621 of Eir’s public payphones could be removed under current rules

Communications regulator proposes keeping usage thresholds at one minute per day

Eir is permitted to remove a payphone unit if the average usage over a period of six months falls below less that one minute a day.

Eir is permitted to remove a payphone unit if the average usage over a period of six months falls below less that one minute a day.

 

The majority of Ireland’s remaining public payphones are not protected under Eir’s universal service obligations and could disappear under the current rules.

This is because their usage falls below the thresholds at which Eir is required to keep them.

At the end of 2015, there were some 900 public payphones remaining in Ireland, but 621 were being used for less than a minute per day on average, with less than 30 seconds of this usage relating to freephone and emergency services calls.

Eir is permitted to remove a payphone unit if the average usage over a period of six months falls below these thresholds.

The telecoms group has told the communications watchdog ComReg that it has no plans to remove the identified payphones on the basis of their low usage “at this present time”.

However, it is no longer obliged to maintain up to 71 per cent of Ireland’s remaining payphones.

“If Eir chooses to remove these public payphones, there would be some counties which would no longer have public payphones,” ComReg notes in a new review.

Counties where all or almost all of the payphones are not used for more than the one-minute daily threshold include Meath, Offaly, Carlow, Cavan, Leitrim and Longford.

The tally of remaining payphones is already down more than 30 per cent on the 1,300 units that existed in July 2014. This in turn followed a major rationalisation project in 2009, which saw their number drop from 3,500 to about 1,500.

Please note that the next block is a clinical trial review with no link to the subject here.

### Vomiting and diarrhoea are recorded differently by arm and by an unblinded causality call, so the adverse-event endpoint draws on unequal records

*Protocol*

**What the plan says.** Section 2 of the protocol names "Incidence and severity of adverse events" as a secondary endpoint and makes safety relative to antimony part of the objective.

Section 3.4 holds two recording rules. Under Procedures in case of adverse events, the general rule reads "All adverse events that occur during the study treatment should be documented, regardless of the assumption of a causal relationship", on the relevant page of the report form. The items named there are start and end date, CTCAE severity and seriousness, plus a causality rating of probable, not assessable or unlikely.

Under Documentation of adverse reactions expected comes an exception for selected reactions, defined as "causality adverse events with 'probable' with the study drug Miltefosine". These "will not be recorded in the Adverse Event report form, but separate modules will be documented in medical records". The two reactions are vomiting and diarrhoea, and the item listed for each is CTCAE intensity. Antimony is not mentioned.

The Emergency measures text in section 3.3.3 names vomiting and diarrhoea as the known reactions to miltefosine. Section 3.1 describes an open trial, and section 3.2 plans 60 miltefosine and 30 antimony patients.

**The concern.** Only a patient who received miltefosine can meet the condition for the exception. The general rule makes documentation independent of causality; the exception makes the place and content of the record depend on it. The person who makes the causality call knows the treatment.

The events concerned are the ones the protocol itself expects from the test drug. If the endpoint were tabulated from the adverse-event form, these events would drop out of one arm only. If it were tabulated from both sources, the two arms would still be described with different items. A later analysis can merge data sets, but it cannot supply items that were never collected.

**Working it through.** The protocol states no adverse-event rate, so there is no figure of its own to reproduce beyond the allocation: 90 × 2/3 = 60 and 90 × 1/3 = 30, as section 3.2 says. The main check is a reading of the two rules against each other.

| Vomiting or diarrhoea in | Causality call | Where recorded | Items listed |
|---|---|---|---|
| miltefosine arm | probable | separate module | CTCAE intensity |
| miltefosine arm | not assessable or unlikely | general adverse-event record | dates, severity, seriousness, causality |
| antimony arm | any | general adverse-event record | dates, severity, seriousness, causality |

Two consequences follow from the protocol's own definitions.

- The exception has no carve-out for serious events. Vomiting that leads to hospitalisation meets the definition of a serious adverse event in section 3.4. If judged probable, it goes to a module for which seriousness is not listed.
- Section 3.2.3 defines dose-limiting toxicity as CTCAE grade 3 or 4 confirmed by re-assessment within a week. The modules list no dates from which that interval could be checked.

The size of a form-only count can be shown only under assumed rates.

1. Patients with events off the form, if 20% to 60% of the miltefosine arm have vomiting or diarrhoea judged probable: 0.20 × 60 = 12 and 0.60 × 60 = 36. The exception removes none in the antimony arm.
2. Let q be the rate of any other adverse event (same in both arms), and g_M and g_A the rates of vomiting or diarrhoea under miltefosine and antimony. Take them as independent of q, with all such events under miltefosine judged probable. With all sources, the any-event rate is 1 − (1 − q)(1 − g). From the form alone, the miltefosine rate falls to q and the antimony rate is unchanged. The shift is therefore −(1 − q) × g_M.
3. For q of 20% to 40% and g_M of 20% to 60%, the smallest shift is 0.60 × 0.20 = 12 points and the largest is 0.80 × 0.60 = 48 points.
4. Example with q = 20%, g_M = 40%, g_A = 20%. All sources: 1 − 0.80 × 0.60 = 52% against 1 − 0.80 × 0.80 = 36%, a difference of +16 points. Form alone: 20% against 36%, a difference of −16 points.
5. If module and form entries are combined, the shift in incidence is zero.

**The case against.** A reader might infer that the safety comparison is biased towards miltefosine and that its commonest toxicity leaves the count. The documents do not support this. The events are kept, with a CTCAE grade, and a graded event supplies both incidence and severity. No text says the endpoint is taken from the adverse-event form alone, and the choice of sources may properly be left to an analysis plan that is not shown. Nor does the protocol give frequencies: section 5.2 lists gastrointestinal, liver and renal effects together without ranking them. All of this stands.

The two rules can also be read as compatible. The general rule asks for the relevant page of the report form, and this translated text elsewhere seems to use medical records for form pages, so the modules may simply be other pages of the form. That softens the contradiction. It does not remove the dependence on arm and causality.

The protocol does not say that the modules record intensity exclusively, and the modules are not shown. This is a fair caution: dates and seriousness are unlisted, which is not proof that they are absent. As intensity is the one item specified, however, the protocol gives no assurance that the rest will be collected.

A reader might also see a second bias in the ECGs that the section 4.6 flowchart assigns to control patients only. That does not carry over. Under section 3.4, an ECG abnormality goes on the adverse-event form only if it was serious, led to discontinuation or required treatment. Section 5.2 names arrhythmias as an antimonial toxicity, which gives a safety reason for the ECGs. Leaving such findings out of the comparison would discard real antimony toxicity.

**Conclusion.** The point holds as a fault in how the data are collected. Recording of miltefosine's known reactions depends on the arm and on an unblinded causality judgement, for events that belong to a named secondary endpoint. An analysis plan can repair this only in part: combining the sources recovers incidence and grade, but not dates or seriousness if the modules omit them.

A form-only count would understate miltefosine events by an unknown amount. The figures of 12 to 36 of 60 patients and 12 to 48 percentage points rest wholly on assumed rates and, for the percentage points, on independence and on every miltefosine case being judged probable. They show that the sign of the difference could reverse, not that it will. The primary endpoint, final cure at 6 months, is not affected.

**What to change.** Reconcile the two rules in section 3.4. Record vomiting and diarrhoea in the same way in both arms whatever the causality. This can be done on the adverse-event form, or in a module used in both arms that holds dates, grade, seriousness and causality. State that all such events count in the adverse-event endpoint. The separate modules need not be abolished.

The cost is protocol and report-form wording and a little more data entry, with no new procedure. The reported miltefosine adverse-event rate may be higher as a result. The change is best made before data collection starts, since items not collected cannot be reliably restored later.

Kiosks

On average, less than one call a day was made from public payphones between August 2014 and December 2015. Payphone calls to emergency services accounted for an average of less than one call per month in this period.

Eir may also decommission payphones if there is evidence of anti-social behaviour at the kiosk site or if it is requested to do so by a local authority.

ComReg said payphones were used by people who have no landline or mobile phone – “the most vulnerable in society”. They may also be used by people who cannot make use of their mobiles at a particular moment.

“Privacy reasons” are another typical reason for using a payphone. In most months, freephone numbers account for more than half of payphone calls, while a 2013 study suggested about a quarter of the freephone calls made from payphones are to helplines, suggesting the calls may be of a sensitive nature.

ComReg has proposed that no change should be made to the thresholds for removal between now and 2018, which marks the expiry of Eir’s current four-year designation as the universal service provider for public payphones.

Increasing the threshold to two minutes would pave the way for the removal of 80 per cent of payphones, while dropping it to 45 seconds would see 62 per cent eligible for decommissioning. It has opened the matter out to consultation until June 24th.

“Where average usage of the public payphone is extremely low, ie less than 30 seconds per day, we are proposing that it can be removed, regardless of what types of call the public payphone has been used to make,” the regulator said.

But it said it could not “require the removal” of public payphones. “This is a commercial decision for Eir to make.”

In some instances, Eir’s payphone kiosks have been used for other purposes such as advertising.